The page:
Twenty-somethings, scenesters and those on a budget take note: You can be out the door for under $20 with a cocktail and brunch under your belt buckle. But don’t rush off – this place was made for the young and iconoclastic to gather. Saddle up and get out to your new Sunday brunch home on the range. – G.F.

mimosas at soho restaurant & lounge // photo by carmen troesser

SoHo Restaurant & Lounge
4229 Manchester Ave., St. Louis, 314.932.5554, eatplaysoho.com, Sun. – 11 a.m. to 3 p.m.

New York’s skyline may gird the logo of SoHo Restaurant & Lounge, but the name means “Southern hospitality,” and the kitchen has assembled a menu to prove it. Though it operates as a nightclub after 10 p.m. on weekends, SoHo pulls out the stops for its Sunday brunch, a stellar procession of traditional Southern food crafted by executive chef Ceaira Jackson.

Skip the stark interior that caters to the club scene. Instead, make a beeline for the patio that overlooks Manchester Avenue and even features a couple shade-giving pagoda tents. The pacing of the service is a bit lax, but remember this is a lounge, people – plan to stay awhile. Kick back and listen to the music. Don’t neglect to order a mimosa – brightened with a splash of pineapple juice, it’s one of the best we’ve had – while you wait for an order of catfish and grits (authentic, battered in cornmeal), red velvet pancakes (divine – they include vanilla cream frosting) or the chicken and waffles (crispy and sweet). SoHo is surely the biggest indicator that The Grove is the place to be on brunch day. – G.F.

coffee at half & half // photo by carmen troesser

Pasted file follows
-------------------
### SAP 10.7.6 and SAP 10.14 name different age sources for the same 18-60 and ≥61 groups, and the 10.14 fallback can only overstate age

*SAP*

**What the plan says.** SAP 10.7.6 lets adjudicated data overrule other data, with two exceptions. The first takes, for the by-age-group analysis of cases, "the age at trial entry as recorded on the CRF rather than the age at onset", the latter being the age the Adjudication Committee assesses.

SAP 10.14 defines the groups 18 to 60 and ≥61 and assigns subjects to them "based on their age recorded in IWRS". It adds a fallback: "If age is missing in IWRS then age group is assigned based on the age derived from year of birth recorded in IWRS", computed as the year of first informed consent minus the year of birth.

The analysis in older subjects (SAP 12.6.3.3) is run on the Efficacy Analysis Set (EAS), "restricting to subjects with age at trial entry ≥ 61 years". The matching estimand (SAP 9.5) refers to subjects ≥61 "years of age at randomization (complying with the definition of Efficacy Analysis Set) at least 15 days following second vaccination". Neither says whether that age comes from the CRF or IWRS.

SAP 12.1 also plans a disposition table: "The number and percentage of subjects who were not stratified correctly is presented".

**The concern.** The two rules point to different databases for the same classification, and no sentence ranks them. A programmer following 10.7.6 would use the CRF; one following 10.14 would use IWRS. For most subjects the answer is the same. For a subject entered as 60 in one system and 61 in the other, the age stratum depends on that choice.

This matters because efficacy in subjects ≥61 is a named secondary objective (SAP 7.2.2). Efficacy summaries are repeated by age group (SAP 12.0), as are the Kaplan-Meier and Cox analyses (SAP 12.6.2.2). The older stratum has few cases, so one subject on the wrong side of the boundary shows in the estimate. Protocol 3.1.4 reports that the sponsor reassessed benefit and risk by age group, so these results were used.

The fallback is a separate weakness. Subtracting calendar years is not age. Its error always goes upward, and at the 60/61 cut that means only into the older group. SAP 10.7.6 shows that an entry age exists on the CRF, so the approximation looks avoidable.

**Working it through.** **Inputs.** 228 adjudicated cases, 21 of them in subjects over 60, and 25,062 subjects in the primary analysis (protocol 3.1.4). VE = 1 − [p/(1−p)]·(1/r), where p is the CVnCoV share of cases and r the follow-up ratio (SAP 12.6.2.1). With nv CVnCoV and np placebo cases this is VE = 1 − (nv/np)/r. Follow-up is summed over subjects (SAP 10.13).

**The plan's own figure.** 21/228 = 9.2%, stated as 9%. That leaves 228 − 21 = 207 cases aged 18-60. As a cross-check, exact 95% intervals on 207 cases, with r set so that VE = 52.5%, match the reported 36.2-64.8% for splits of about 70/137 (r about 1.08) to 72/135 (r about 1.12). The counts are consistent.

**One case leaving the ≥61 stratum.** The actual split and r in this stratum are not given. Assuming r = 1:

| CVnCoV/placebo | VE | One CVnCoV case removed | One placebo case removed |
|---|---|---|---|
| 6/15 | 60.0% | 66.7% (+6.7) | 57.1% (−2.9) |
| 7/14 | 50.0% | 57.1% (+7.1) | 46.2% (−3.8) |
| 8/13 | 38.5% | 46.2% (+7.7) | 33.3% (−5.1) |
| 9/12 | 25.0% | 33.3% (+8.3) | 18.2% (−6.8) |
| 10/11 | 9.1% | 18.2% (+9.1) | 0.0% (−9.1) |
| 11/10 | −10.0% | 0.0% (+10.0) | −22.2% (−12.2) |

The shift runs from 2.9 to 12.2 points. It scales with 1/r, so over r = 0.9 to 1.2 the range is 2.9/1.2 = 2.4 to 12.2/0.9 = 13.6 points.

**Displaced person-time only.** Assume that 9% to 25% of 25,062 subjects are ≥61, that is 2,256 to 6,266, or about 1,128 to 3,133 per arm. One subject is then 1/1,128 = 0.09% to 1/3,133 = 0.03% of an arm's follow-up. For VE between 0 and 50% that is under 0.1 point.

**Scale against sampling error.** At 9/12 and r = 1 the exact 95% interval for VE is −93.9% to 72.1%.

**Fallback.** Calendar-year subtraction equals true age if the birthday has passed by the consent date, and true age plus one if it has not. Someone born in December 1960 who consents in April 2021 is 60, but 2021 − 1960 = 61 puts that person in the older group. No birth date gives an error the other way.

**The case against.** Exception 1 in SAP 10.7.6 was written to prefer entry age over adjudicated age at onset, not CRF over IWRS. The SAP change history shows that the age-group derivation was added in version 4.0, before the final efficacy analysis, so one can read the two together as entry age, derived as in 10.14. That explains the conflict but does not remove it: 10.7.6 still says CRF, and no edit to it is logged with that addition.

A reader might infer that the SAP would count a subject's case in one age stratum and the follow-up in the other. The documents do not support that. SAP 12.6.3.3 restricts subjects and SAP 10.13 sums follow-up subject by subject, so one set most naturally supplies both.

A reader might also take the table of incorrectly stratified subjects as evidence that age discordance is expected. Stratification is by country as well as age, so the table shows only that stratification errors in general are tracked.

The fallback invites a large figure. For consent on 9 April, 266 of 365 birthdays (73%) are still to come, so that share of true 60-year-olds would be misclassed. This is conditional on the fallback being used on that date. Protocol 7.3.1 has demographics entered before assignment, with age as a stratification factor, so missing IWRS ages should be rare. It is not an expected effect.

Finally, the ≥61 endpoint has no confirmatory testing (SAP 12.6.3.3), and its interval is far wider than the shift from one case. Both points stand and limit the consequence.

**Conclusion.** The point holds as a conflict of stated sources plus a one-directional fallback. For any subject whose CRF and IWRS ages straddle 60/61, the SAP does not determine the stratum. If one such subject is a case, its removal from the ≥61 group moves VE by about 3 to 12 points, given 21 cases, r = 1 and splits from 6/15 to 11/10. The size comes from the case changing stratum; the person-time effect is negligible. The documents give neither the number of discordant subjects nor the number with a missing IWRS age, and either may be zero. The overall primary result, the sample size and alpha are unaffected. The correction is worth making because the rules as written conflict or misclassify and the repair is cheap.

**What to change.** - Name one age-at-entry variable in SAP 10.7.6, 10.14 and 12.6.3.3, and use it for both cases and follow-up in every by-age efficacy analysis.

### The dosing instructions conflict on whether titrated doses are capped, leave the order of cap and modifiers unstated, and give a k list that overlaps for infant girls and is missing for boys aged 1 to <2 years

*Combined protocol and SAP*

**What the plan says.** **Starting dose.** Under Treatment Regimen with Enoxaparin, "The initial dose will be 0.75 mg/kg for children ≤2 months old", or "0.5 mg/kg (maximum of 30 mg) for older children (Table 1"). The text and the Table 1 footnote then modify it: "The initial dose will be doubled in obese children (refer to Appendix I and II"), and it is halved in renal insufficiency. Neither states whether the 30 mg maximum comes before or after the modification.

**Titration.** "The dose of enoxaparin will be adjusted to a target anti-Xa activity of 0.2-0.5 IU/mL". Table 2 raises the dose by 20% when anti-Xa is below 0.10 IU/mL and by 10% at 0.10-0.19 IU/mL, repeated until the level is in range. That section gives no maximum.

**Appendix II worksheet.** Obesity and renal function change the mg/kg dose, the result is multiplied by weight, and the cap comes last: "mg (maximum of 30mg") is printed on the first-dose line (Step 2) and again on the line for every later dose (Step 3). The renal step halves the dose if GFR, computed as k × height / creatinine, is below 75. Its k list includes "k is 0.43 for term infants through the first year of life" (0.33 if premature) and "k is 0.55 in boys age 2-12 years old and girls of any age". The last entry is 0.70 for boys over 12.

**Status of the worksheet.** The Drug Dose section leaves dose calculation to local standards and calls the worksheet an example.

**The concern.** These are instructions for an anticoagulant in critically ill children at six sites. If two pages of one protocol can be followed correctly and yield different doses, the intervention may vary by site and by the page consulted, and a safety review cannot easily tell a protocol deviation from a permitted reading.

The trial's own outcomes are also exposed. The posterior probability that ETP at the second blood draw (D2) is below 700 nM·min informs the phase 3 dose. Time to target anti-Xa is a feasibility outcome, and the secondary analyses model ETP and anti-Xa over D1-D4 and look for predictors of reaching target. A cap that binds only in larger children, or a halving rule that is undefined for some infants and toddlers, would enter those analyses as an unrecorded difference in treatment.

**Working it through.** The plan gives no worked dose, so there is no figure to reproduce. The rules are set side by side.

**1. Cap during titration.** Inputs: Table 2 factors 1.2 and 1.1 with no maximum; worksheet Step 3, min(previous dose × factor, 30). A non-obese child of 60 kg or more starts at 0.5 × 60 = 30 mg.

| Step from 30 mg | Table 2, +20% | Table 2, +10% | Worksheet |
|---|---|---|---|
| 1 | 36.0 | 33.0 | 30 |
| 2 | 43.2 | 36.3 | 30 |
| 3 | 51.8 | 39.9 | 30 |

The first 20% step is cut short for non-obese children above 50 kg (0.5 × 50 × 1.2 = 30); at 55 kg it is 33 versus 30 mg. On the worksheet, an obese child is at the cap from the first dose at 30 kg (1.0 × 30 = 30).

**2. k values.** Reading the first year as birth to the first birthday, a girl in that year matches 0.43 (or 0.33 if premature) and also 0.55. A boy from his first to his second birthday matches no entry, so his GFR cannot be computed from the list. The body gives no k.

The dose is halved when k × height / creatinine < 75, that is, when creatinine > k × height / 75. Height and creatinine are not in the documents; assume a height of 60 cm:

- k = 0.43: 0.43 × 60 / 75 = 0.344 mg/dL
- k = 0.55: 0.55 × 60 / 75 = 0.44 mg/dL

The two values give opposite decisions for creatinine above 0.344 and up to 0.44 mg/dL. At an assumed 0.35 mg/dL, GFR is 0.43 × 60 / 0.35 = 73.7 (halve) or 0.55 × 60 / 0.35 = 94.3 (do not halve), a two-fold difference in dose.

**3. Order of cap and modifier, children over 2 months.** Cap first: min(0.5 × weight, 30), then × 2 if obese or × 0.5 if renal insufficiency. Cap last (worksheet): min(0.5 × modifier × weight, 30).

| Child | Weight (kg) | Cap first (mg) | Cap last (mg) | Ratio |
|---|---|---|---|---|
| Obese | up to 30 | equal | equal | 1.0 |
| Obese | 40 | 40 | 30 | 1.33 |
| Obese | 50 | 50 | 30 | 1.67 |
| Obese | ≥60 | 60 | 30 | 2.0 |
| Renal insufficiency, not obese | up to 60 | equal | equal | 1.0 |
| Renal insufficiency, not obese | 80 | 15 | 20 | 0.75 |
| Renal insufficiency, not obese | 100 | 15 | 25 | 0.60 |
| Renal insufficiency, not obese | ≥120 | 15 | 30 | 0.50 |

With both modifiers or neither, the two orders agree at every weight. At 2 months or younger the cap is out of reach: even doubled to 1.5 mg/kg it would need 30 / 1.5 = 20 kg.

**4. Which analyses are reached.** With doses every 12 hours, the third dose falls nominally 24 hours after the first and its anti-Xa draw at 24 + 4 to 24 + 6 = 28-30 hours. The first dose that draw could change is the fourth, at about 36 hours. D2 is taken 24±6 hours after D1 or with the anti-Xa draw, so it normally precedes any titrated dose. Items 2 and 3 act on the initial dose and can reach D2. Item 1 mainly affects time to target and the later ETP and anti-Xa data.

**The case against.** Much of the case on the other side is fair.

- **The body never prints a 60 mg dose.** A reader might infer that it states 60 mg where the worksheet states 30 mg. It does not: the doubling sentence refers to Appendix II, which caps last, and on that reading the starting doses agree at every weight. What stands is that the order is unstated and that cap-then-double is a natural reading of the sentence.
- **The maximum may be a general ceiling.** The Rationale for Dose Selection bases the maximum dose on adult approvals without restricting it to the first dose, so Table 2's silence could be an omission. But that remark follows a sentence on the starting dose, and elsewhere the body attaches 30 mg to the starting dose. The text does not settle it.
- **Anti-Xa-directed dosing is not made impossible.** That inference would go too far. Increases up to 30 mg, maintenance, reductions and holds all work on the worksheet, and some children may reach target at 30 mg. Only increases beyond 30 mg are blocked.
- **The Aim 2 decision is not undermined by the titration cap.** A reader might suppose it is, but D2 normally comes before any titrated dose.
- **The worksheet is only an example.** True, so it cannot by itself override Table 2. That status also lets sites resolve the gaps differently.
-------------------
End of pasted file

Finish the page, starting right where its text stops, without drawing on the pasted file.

Half & Half
8135 Maryland Ave., Clayton, 314.725.0719, halfandhalfstl.com, Sat. and Sun. – 8 a.m. to 2 p.m.

Eggs and coffee are the heroes of brunch, and Half & Half knows how to do both equally well. On Saturdays and Sundays, it offers a special brunch menu of three items with fresh, seasonal ingredients and, as always, eggs. These, by the way, are executed with precision, whether they’re perfectly poached atop the Soft-Shelled Crab Benedict; scrambled to a golden fluff and stuffed in breakfast tacos with chorizo; or simply served sunny side up to finish The Mom Hash, an earthy mix of mushrooms, spinach, snow peas, prosciutto and carrots. Since the wait for a table can last up to an hour on weekends, pass the time by indulging in Half & Half’s excellent coffee program, which outstrips just about everyone else in town. The menu includes everything from pour-overs to cold brews to drip coffee to espresso drinks, all brewed from thoughtfully selected and delicious beans. Try the Rwandan Rulindo from Handsome Coffee Roasters in a pour-over and you won’t be disappointed. – M.N.

Missouri History Museum, 2nd floor, 5700 Lindell Blvd., St. Louis, 314.361.7313,
bixbys-mohistory.com, Sun. – 10 a.m. to 2 p.m.